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90 per cent of adults who are homeless experienced childhood trauma, meta-analysis shows

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UNITY HEALTH TORONTO

A new paper published by Unity Health Toronto researchers found most adults experiencing homelessness have faced an incredible burden of childhood trauma.

The paper, published in Lancet Public Health, found nine in 10 homeless adults have been exposed to at least one adverse childhood experience and over half have been exposed to four or more adverse childhood experiences. Previous research in the general population has shown that those exposed to four or more childhood traumas were 17 times more likely to have attempted suicide than those who had not experienced trauma in childhood.

Michael Liu, MAP Centre for Urban Health Solutions

Michael Liu, lead author of the study, is a research coordinator at St. Michael’s MAP Centre for Urban Health Solutions, a medical student at Harvard University and a Rhodes Scholar. We spoke with Michael, a Toronto native, about the systematic review and meta-analysis and why he says services must be trauma-informed and there must be a greater emphasis on early-intervention.

The paper sought to answer the question: how often have adults experiencing homelessness had an adverse childhood experience? Why is this important to investigate?

There’s lots of literature on adverse childhood experiences in the general public, but I think this is a really under-appreciated aspect of homelessness. Adverse childhood experiences encompass potentially traumatic events occurring before the age of 18 years, such as abuse, neglect, and household dysfunction.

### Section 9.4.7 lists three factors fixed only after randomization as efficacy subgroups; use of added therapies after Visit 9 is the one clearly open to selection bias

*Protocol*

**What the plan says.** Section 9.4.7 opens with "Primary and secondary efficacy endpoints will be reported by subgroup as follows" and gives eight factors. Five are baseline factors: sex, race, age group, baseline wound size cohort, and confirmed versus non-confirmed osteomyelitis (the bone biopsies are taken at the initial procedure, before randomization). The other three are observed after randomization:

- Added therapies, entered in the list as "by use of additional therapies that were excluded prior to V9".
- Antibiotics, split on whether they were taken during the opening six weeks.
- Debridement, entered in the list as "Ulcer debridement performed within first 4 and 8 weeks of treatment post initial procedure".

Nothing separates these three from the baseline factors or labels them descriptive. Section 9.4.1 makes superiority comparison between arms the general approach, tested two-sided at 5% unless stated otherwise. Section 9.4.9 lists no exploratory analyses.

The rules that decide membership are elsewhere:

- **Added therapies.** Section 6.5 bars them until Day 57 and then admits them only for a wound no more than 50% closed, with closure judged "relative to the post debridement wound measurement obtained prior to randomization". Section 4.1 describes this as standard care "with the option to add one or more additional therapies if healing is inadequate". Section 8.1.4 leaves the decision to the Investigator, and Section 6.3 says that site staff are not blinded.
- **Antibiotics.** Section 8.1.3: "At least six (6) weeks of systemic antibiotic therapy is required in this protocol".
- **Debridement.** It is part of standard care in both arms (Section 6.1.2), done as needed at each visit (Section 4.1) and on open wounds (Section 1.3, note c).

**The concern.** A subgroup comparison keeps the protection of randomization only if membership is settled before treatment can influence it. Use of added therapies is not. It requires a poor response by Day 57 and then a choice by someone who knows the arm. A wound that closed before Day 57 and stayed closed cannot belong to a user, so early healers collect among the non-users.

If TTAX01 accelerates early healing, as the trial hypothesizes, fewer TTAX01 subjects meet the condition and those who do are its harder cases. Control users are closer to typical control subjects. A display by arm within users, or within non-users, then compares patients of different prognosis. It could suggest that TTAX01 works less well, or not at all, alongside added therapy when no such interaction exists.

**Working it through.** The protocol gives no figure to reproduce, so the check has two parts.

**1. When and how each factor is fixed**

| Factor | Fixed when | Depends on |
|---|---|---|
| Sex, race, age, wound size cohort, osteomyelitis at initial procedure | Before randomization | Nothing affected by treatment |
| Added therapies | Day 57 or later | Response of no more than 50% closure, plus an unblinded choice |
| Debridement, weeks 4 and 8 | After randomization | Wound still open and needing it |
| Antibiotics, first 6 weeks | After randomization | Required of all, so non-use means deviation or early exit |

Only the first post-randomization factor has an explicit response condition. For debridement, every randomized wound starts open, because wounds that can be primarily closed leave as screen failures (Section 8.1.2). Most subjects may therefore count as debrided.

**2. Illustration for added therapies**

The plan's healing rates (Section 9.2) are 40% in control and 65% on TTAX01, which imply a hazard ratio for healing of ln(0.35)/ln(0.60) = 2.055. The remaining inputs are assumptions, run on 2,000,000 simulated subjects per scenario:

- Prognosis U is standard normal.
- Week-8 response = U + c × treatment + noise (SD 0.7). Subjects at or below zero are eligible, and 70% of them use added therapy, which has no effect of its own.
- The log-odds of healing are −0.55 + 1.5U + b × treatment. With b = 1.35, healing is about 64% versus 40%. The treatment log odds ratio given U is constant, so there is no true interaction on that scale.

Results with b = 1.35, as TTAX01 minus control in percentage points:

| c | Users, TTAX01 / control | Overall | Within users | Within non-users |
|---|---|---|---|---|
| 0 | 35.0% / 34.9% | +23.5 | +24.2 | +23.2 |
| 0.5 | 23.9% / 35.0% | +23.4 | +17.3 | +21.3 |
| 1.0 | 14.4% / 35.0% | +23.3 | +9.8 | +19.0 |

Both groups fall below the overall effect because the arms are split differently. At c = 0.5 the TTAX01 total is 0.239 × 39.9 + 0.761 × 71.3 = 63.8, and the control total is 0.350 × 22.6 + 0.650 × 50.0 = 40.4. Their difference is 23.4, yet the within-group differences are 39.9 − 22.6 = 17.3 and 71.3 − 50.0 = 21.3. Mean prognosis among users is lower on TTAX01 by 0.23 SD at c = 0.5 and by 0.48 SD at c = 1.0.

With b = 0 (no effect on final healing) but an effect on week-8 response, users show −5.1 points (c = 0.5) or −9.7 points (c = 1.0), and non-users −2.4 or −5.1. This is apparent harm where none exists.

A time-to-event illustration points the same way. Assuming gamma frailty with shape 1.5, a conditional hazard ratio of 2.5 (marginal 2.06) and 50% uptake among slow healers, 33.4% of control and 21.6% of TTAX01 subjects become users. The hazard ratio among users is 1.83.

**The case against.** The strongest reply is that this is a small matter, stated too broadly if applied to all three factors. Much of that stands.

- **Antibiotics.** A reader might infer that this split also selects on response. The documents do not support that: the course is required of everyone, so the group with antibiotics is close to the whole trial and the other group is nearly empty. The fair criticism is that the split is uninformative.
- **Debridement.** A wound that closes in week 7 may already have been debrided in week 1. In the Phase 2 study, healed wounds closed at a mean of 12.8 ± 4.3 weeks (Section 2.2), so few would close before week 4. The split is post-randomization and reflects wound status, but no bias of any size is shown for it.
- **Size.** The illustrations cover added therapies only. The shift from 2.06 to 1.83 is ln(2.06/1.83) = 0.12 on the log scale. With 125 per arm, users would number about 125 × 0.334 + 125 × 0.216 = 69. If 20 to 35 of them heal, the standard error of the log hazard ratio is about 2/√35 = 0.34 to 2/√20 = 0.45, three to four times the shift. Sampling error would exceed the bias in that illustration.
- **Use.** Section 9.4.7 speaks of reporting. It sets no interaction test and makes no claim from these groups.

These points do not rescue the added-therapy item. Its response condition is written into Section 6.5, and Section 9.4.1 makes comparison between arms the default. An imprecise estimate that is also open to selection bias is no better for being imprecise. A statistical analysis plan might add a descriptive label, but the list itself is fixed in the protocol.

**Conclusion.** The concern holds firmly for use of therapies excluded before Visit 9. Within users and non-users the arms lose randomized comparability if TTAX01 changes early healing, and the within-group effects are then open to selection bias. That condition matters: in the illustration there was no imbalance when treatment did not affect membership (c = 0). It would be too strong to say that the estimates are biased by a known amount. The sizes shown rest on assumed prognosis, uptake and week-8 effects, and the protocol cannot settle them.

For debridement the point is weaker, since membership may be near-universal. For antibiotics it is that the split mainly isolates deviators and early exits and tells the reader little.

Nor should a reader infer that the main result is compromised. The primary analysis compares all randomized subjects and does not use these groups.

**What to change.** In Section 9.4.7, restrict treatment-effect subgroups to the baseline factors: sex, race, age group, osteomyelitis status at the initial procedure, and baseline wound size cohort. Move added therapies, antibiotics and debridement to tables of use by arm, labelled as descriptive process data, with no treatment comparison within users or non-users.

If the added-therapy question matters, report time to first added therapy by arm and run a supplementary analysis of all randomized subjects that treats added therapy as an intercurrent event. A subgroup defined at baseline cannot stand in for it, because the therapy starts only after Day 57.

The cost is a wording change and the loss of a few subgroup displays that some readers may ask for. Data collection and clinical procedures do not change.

In the late 1990s, studies showed us that early trauma affects health throughout one’s entire life course. The accumulation of toxic stress affects just about everything – from our mental health to chronic disease. We know that toxic stress can lead to disrupted brain development, with long-term consequences for learning, behaviour, and broad social outcomes. So we wanted to understand how big of a problem is early trauma in the homeless population, and if it is, what can we do about it? What do policymakers need to know?

Selon une méta-analyse, 90 % des adultes vivant en situation d’itinérance ont subi un traumatisme pendant leur enfance

Un nouvel article publié par des chercheurs de Unity Health Toronto a révélé que la plupart des adultes sans domicile fixe ont subi de lourds traumatismes pendant leur enfance.

Michael Liu, MAP Centre for Urban Health Solutions

L’article, publié dans la revue Lancet Public Health, a révélé que neuf adultes sans domicile fixe sur dix ont été exposés à au moins une expérience négative dans leur enfance, tandis que plus de la moitié ont été exposés à quatre expériences négatives ou plus. Des recherches antérieures menées auprès de la population générale ont montré que les personnes exposées à quatre traumatismes ou plus durant l’enfance étaient 17 fois plus susceptibles de faire une tentative de suicide que celles qui n’avaient pas subi de traumatisme à cette époque.

Auteur principal de l’étude, Michael Liu est coordonnateur de recherche au Centre MAP pour des solutions de santé urbaine de l’hôpital St. Michael, étudiant en médecine à l’Université Harvard et boursier Rhodes. Nous avons discuté avec Michael, originaire de Toronto, de l’examen systématique et de la méta-analyse ainsi que des raisons pour lesquelles il estime que les services doivent tenir compte des traumatismes et insister davantage sur l’intervention précoce.

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